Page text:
In view of the increased benefits that might flow from the service schools, if regularly and properly inspected, the former recommendation is renewed that the Army Regulations be so amended as to permit the inspection of these institutions by officers of the Inspection Corps when on their regular tours, and that the authority for ordering the inspections be arranged in the same manner as those provided for in General Orders No. 109, Adjutant-General's Office, 1898.

During the year a nominal inspection of the Engineer The EngineerSchool. School at Willets Point, N. Y., was had in connection with the annual inspection of the post of Fort Totten. So far as reported conditions and affairs at the school appear to have been excellent, though it was stated that the museum and library were overcrowded and that of the three departments of instruction one was without an instructor.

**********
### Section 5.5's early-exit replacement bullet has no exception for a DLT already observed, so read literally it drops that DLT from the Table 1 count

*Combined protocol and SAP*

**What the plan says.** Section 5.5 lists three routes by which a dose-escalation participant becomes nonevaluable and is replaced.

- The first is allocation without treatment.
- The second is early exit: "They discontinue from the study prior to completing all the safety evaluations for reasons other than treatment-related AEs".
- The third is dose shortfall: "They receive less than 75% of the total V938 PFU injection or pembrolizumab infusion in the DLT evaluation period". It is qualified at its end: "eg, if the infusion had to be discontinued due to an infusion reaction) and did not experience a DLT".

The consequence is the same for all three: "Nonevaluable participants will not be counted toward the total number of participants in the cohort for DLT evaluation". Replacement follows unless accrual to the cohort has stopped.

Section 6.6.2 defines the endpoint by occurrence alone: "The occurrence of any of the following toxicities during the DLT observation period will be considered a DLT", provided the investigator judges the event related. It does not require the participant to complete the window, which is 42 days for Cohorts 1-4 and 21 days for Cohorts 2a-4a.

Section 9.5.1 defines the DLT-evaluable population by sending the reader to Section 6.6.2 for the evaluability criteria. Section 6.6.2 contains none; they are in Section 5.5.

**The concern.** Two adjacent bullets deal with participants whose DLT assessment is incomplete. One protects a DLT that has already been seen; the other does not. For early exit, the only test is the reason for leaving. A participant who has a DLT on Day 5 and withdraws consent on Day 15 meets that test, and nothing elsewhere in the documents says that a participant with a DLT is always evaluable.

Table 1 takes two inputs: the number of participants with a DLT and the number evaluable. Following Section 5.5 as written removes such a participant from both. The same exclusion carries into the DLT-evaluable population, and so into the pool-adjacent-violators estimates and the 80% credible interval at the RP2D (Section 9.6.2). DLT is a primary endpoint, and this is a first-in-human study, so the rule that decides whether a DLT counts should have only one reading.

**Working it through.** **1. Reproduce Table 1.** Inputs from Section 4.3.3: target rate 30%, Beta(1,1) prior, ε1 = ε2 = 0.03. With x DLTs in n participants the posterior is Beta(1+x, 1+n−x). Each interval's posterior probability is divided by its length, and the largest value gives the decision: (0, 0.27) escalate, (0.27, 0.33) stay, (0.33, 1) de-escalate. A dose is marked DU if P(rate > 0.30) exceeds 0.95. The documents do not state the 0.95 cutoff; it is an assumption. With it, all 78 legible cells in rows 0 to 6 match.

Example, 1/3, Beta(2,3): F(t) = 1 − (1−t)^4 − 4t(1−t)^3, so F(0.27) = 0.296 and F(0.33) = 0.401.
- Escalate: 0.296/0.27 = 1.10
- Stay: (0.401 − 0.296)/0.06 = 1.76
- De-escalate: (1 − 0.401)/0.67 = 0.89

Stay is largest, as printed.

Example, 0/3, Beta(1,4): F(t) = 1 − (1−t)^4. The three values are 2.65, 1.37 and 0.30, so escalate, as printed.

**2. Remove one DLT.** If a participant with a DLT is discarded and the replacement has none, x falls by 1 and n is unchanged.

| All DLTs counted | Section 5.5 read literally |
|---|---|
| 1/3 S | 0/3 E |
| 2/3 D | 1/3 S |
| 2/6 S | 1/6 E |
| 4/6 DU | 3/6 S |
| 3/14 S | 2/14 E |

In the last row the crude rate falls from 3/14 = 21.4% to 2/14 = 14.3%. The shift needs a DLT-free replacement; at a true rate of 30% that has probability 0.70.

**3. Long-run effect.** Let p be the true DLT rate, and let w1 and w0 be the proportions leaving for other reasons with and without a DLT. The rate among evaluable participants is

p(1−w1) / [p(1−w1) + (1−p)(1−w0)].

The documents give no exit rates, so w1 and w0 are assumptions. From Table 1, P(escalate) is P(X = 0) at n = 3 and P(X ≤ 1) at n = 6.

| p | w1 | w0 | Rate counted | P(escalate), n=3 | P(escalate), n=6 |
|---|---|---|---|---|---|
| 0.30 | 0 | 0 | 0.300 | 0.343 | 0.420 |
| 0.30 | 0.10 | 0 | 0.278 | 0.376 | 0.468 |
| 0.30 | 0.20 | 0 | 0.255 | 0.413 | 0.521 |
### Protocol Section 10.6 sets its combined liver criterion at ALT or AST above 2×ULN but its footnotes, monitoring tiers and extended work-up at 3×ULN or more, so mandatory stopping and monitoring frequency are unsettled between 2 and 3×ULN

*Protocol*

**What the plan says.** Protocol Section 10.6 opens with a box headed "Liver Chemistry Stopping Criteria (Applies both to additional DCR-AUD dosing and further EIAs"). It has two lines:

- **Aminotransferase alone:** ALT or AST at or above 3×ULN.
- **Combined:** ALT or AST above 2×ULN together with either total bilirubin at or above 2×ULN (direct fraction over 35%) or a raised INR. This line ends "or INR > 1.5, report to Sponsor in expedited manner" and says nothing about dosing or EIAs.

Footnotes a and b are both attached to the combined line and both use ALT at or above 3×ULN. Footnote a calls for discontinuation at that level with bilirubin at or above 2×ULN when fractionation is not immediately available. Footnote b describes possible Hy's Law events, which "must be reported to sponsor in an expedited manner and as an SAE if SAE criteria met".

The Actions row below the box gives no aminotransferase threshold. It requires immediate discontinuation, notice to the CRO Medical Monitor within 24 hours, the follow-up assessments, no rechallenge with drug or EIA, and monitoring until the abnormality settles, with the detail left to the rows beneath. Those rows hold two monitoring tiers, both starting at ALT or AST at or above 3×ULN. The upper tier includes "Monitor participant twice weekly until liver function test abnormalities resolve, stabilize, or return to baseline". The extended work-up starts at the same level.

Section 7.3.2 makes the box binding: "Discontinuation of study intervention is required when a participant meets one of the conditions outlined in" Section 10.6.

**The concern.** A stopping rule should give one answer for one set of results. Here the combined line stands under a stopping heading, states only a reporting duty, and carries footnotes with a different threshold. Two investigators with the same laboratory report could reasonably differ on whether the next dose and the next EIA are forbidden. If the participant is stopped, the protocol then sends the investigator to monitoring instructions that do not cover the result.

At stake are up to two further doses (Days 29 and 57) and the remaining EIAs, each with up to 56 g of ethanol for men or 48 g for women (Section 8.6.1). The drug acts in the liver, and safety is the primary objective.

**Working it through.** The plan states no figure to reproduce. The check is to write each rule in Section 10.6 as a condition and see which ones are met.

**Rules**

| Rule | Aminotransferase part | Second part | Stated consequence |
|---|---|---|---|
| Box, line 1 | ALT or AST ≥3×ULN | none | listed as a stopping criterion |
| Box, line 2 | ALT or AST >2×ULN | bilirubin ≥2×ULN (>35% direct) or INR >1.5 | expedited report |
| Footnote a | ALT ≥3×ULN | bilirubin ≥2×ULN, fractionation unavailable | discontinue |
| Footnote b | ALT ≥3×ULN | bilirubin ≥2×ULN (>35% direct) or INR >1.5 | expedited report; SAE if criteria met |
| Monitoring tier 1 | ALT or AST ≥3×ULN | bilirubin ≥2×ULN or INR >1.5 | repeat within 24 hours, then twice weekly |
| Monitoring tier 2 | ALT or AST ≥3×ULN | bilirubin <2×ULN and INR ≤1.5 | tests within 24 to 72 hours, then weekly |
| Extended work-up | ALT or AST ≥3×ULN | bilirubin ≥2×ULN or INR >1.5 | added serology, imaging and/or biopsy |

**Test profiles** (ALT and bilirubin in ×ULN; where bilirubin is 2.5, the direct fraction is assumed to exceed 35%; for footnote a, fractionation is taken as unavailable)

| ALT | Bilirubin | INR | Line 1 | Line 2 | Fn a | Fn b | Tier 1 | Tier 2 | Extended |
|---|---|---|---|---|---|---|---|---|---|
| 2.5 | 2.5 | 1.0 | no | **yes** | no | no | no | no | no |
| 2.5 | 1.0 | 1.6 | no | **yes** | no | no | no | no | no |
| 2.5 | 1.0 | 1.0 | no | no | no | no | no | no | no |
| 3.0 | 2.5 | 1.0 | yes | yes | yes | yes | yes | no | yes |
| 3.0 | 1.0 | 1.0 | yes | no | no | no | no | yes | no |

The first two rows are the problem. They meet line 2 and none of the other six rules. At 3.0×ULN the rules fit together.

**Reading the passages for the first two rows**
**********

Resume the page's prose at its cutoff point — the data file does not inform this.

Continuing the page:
Major Sharpe says: